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Facebook's Sheryl Sandberg: “I Take Responsibility For This”

"As we find more Cambridge Analyticas, we’re going to find a comprehensive way to put them out and make sure people see them. So far, we don’t have another clear case to share.”

Last updated on April 5, 2018, at 5:27 p.m. ET

Posted on April 5, 2018, at 3:31 p.m. ET

Jerod Harris / Getty Images

Facebook hasn’t yet discovered another Cambridge Analytica–esque data leak, its COO Sheryl Sandberg told BuzzFeed News in an interview Thursday.

Sandberg’s remarks are Facebook’s first on its search for other companies like Cambridge Analytica, which illicitly obtained Facebook data on up to 87 million people amassed by a researcher under the guise of a personality test.

“So far, we don’t have another clear case to share.”

"As we find more Cambridge Analyticas, we’re going to find a comprehensive way to put them out and make sure people see them,” Sandberg said. “So far, we don’t have another clear case to share.”

The recent Cambridge Analytica revelations, which were first reported by the Observer and the New York Times, have rocked Facebook, even though the company knew that the political consulting firm had wrongfully obtained the data in December 2015. Sandberg's statement indicates that the Cambridge Analytica leak is the extent of all “clear-cut” major data leaks resulting from the company's lax developer policies, which allowed widespread data collection by third parties. The company has since patched that up.

On Wednesday, Facebook acknowledged that most people on Facebook could have had their public profile scraped via phone and email search. "I certainly think that it is reasonable to expect that if you had that setting turned on, that at some point during the last several years, someone has probably accessed your public information in this way,” Zuckerberg said in a call with reporters.

Facebook is now undergoing a major audit of its system to search for other cases similar to that of Cambridge Analytica, and Sandberg said it could be a while before people see the full results. “That process is going to take a long time; there were a lot of apps,” she said. “But our commitment is to do it carefully and rigorously and tell people if those examples happen.”

Sandberg also took personal responsibility for the the series of crises Facebook has been embroiled in, saying that as the person looking over the company’s ad business she has not been let off the hook while Facebook CEO Mark Zuckerberg takes all the blame.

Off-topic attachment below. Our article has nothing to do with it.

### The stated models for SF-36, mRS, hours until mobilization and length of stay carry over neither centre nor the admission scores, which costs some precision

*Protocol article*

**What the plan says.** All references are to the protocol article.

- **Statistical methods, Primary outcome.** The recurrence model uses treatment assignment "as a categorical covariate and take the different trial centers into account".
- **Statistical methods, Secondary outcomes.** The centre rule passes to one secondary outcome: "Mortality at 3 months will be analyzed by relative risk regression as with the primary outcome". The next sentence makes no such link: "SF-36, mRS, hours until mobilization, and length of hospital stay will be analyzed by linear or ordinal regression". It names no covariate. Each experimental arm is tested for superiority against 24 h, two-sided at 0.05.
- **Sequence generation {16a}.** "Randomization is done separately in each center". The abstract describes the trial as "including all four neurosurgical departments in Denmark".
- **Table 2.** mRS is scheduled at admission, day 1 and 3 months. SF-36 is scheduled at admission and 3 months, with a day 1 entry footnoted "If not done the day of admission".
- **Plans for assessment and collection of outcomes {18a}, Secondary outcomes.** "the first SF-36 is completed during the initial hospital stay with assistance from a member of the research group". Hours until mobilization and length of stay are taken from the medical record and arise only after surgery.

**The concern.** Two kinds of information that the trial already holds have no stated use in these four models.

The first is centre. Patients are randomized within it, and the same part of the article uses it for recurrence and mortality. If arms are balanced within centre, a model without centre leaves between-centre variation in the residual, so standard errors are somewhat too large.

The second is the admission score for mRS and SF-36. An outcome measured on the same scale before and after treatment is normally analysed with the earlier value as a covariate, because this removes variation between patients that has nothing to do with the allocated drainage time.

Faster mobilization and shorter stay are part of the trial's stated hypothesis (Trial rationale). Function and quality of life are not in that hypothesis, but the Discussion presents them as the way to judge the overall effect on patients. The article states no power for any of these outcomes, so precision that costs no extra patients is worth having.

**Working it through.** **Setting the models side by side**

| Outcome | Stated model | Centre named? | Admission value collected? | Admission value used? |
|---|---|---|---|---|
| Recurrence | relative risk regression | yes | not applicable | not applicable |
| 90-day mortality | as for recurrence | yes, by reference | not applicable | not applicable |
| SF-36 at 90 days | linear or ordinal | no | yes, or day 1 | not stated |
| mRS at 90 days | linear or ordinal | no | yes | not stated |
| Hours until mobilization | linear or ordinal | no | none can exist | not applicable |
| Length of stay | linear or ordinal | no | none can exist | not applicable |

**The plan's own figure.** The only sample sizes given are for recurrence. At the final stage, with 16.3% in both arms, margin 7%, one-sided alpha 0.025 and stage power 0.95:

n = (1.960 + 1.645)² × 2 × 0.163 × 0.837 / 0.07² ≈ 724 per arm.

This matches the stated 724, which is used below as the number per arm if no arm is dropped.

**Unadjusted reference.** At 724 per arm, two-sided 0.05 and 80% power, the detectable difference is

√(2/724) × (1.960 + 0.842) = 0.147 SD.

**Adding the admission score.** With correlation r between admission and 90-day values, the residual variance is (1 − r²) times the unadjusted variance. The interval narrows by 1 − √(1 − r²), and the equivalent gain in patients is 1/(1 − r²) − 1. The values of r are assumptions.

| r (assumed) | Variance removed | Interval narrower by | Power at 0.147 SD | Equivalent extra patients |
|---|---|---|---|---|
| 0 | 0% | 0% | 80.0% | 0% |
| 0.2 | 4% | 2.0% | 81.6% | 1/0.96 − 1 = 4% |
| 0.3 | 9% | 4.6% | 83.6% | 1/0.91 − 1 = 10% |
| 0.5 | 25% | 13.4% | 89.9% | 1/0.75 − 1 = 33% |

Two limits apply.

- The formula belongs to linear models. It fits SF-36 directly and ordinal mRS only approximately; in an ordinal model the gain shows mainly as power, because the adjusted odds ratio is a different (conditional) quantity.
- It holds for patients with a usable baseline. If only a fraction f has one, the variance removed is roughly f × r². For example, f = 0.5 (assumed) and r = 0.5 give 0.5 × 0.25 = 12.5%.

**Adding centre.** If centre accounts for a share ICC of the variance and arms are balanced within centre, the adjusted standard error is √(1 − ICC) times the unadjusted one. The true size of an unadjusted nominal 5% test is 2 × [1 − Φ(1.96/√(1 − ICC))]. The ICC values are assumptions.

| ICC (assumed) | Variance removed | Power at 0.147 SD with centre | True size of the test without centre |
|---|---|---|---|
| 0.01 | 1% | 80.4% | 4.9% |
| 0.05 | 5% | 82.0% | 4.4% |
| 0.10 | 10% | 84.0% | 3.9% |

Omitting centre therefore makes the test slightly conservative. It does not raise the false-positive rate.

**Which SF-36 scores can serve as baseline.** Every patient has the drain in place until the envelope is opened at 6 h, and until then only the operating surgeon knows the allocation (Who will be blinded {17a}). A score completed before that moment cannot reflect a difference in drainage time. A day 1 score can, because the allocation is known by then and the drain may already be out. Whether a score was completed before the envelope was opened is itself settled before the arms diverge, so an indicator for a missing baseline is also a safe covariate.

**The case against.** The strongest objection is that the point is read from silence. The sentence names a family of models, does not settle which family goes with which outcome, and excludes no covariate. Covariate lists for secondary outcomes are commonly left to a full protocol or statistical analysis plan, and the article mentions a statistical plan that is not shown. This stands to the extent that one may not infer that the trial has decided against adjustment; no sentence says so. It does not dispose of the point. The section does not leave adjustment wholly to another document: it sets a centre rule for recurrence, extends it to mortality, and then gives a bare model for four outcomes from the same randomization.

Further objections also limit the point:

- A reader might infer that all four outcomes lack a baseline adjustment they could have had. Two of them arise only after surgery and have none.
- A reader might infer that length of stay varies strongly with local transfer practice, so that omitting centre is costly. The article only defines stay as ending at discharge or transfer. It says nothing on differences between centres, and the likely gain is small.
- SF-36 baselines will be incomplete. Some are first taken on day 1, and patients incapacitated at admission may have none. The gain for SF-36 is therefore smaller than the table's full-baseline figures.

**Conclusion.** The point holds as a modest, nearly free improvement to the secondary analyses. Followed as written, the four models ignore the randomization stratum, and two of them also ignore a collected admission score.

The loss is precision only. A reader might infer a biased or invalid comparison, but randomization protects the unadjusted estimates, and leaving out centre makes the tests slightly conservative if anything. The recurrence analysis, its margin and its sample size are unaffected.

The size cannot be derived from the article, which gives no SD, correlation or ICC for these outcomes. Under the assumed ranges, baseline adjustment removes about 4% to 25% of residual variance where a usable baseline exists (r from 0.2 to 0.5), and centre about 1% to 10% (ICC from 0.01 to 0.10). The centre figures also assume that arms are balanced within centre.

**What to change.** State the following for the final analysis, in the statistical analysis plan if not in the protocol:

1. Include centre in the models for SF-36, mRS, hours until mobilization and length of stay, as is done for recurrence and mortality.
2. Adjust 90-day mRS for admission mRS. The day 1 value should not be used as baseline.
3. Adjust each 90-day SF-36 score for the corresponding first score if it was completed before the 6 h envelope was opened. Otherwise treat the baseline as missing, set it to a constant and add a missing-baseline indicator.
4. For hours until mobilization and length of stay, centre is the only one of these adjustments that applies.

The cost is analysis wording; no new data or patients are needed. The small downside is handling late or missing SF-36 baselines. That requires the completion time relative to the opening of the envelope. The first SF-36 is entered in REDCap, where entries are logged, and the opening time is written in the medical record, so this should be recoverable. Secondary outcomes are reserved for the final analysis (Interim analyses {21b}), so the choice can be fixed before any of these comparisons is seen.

“I take responsibility for this,” she said. “The buck stops with us. The buck stops with me. On the things we didn’t do that we should’ve done that are under my purview, that’s my responsibility and I own that.”

Asked if she ever offered to resign as a result of these crises, Sandberg said no. “I serve at the pleasure of Mark and our board and I’m going to keep working here for as long as they think I’m the right person to help lead and help lead us, not just out of this but for the future.”

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"It would be a mistake to think that no one ever gets fired at Facebook.”

Sandberg also bristled at the notion that nobody inside Facebook has been held accountable for its repeated privacy and security lapses. But she refused to answer a question about whether anyone inside the company lost their job as a result of the Cambridge Analytica leak, or others. “We do hold our company and people who work here accountable for following our policies, and people are fired at Facebook on a regular basis for not doing our jobs,” Sandberg said. “We don’t talk about this publicly and we’re not going to; we don’t think it’s the right thing to do. But it would be a mistake to think that no one ever gets fired at Facebook.”

Sandberg told BuzzFeed News that despite outcry from the public and regulators over its creepy data collection and ad targeting practices, Facebook’s ad business will largely function similarly to the way it does today. “I certainly understand that people are concerned. People have long been concerned about how ads work,” she said. "It is because of ads — just like TV — that people all around the world can use Facebook. We all benefit by connecting to those people, and a lot of those people can never afford Facebook if it weren’t a free product.”

Could Facebook make its business model less creepy and continue as a free service?

Could Facebook make its business model less creepy and continue as a free service? Sandberg said Facebook isn’t interested in the idea. “We could go to a model that we are more like TV, and we just show the same ad to everyone. The problem is that means we only work for big business,” she said. “There are 70 million small businesses around the world who use Facebook for free on a monthly basis, 6 million of them are paying customers. Because we enable them to find the right person, they can afford to run their businesses.”

Over the years Facebook has made a number of privacy and security missteps. After each one it's apologized and promised to do better — Brexit, the 2016 election, Cambridge Analytica. Last week it took out full-page ads in a number of major publications, saying, "We have a responsibility to protect your information. If we can't, we don't deserve it." Asked why the public should continue to trust Facebook despite this history of lapses, Sandberg conceded the company has a lot of work to do. “We know we have to earn trust and regain trust and we’re very committed to doing it,” she said. “It’s not about what we say, it’s what we do.”

CORRECTION

Facebook has 6 million advertisers. An earlier version of this article, using information provided by Facebook, cited a different number.


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